On a warm summer’s day there’s nowhere more beautiful, nor peaceful, than Iken Church! It stands the end of a wooded promontory jutting out into the tidal mudflats of the Rive Alde! You can get there by foot following the Suffolk Coast and Heaths Path that begins in Lowestoft! The day visitor might find it easier to walk, cycle, or motor from Snape Maltings only three miles away.
However lovely on a summer’s day, in winter with the wind straight from Siberia via the North Sea it would be quite different! Summer and winter you will find an open door during the hours of daylight.
The monastery was founded in 654 AD, the year Anna, king of East Anglia, was killed in battle against the pagan Mercians.
Its first abbot? Botolph! St. Botolph brought the Rule of St. Benedict to England. He was sought out by the Ven. Bede’s abbot, Coelfrith, who called him “a man of remarkable life and learning, full of the grace of the Holy Spirit”! Among the laity Botolph was famous for doing battle against evil spirits of the marshes. For those who dismiss such ideas as ancient superstition, remember Black Shuck! He still has the ability spread fear and there are few in East Anglia today who walk marshland paths by night!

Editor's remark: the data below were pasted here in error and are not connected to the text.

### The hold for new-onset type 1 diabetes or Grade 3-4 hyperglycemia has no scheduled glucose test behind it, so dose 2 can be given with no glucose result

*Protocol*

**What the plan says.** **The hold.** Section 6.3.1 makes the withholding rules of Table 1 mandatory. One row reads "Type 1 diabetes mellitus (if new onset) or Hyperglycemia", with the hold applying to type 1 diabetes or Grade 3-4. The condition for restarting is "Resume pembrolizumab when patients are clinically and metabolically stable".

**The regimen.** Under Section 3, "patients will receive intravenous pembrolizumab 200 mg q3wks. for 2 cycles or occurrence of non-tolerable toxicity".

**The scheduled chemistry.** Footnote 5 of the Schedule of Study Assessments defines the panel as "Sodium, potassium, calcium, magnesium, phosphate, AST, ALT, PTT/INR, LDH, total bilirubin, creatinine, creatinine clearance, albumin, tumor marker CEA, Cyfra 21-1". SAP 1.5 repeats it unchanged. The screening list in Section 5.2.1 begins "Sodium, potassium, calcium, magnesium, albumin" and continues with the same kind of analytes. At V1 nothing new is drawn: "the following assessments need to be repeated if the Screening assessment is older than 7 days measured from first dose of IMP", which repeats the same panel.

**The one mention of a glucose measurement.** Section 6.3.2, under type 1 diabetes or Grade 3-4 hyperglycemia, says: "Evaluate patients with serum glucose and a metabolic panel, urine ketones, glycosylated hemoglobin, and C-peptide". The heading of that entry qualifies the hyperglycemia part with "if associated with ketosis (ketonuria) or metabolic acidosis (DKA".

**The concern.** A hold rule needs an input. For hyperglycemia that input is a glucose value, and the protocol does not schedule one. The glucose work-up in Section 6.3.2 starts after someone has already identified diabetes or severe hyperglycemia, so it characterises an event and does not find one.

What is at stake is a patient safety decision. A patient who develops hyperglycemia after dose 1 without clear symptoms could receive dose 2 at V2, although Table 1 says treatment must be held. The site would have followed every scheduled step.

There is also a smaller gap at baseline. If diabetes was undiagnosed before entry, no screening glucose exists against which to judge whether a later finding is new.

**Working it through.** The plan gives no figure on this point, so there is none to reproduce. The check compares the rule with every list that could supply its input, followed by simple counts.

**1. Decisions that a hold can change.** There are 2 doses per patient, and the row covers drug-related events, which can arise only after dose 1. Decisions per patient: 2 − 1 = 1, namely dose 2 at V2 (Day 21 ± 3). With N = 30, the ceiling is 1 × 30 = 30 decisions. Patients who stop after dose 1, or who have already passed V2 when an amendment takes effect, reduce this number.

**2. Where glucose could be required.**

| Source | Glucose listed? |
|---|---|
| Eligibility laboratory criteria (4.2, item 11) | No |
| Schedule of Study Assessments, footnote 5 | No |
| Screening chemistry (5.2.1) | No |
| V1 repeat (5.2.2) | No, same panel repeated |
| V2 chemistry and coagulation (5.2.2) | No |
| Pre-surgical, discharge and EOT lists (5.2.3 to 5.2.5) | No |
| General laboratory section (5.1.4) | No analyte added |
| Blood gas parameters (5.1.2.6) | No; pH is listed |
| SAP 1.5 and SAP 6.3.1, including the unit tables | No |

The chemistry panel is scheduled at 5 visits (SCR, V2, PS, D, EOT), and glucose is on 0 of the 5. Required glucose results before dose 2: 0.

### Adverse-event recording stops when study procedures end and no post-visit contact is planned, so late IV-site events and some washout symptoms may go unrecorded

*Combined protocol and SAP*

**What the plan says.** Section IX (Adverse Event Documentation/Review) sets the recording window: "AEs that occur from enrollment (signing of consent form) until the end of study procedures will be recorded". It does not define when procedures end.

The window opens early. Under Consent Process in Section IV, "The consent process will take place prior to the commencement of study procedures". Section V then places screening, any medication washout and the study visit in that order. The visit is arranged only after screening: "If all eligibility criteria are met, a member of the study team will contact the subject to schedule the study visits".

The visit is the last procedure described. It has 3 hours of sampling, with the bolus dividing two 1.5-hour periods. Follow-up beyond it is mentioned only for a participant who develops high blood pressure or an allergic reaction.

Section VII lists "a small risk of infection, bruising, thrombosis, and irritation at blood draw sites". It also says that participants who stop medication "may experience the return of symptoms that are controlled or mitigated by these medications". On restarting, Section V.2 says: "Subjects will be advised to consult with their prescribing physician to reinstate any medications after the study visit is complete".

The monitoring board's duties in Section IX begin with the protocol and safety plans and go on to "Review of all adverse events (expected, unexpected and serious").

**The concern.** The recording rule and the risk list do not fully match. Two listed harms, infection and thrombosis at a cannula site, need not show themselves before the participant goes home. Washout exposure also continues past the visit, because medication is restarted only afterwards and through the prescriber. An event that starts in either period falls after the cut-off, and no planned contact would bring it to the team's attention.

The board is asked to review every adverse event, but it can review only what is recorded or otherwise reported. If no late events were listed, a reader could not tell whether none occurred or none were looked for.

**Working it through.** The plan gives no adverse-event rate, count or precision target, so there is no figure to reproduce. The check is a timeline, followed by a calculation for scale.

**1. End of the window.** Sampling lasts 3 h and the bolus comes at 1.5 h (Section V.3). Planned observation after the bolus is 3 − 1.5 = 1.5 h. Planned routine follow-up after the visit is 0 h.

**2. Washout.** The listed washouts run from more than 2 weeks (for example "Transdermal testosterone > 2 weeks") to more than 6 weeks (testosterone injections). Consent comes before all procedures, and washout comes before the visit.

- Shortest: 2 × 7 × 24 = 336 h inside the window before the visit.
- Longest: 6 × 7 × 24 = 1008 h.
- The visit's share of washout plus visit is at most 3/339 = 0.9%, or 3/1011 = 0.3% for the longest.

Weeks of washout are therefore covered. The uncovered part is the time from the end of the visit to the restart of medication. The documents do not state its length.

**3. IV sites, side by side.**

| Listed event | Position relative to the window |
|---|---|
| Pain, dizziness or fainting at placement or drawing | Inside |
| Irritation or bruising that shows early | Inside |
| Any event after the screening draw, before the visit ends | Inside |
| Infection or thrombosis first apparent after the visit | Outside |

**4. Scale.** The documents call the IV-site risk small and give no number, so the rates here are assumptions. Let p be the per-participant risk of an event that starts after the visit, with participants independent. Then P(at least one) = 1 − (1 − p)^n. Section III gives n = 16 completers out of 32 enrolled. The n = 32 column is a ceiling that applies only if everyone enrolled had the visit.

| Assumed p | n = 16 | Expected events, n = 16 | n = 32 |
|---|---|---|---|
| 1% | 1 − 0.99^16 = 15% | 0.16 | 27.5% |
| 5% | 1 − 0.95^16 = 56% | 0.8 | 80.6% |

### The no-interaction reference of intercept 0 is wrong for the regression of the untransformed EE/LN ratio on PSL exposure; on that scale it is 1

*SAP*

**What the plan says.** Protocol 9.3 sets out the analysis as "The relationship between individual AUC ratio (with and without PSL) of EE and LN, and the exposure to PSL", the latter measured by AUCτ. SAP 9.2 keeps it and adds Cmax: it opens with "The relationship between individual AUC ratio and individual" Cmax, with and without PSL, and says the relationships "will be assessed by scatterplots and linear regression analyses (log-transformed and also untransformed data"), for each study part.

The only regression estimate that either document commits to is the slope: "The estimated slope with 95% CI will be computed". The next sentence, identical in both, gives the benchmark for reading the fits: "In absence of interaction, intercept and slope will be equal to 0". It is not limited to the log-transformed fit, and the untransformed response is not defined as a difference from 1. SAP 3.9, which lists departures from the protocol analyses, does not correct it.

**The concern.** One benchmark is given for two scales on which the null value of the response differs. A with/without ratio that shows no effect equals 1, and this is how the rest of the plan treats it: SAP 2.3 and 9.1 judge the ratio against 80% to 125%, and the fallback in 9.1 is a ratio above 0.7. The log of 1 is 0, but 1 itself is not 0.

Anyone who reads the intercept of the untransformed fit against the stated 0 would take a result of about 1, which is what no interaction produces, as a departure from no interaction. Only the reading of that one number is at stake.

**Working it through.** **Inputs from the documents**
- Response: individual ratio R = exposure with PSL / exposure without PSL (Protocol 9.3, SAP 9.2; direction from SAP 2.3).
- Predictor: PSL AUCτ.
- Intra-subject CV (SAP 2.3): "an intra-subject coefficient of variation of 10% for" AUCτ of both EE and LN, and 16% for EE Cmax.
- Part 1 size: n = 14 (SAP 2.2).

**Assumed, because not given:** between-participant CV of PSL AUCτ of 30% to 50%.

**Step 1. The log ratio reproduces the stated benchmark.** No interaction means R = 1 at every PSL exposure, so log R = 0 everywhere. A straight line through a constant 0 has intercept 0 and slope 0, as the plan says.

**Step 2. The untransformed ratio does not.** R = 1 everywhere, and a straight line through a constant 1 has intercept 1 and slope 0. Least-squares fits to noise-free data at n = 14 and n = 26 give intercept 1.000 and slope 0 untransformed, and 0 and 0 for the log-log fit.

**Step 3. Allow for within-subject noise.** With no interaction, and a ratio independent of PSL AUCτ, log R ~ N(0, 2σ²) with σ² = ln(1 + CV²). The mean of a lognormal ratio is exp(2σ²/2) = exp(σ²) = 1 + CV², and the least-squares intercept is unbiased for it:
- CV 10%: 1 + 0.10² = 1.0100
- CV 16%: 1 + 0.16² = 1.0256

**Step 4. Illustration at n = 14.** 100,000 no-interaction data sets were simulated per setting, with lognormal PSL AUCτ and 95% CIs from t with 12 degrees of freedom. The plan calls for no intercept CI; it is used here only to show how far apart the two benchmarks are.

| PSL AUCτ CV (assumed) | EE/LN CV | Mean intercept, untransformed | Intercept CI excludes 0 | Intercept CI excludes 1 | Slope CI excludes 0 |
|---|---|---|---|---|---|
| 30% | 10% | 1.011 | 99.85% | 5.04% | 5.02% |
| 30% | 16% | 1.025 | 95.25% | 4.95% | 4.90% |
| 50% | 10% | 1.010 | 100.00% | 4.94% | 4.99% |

What better place to rest and remember in prayer those caught up in the violence of war, all who dwell in fear and those who live under the shadow of evil. On Fridays there is a vigil of silent prayer from 12 noon until 1 p.m.. Pilgrims are welcome to attend.
Returning home by way of the A12 why not stop off at Blythburg church . It was to an earlier church on this site, overlooking the river, that the body of king Anna was brought after the battle of Bulcamp. On the present church door burn marks can be seen! “Left by the paws of Black Shuck,” it is said, “ Or perhaps the Devil’s hoof-print, when the steeple fell down in 1577!”. Enough of darkness! Inside the church is flooded with light from the clerestory and intricately carved and painted angels adorn the roof! “He will give his angels,” charge over you…” sings the Psalmist!
© Richard Woodham 2007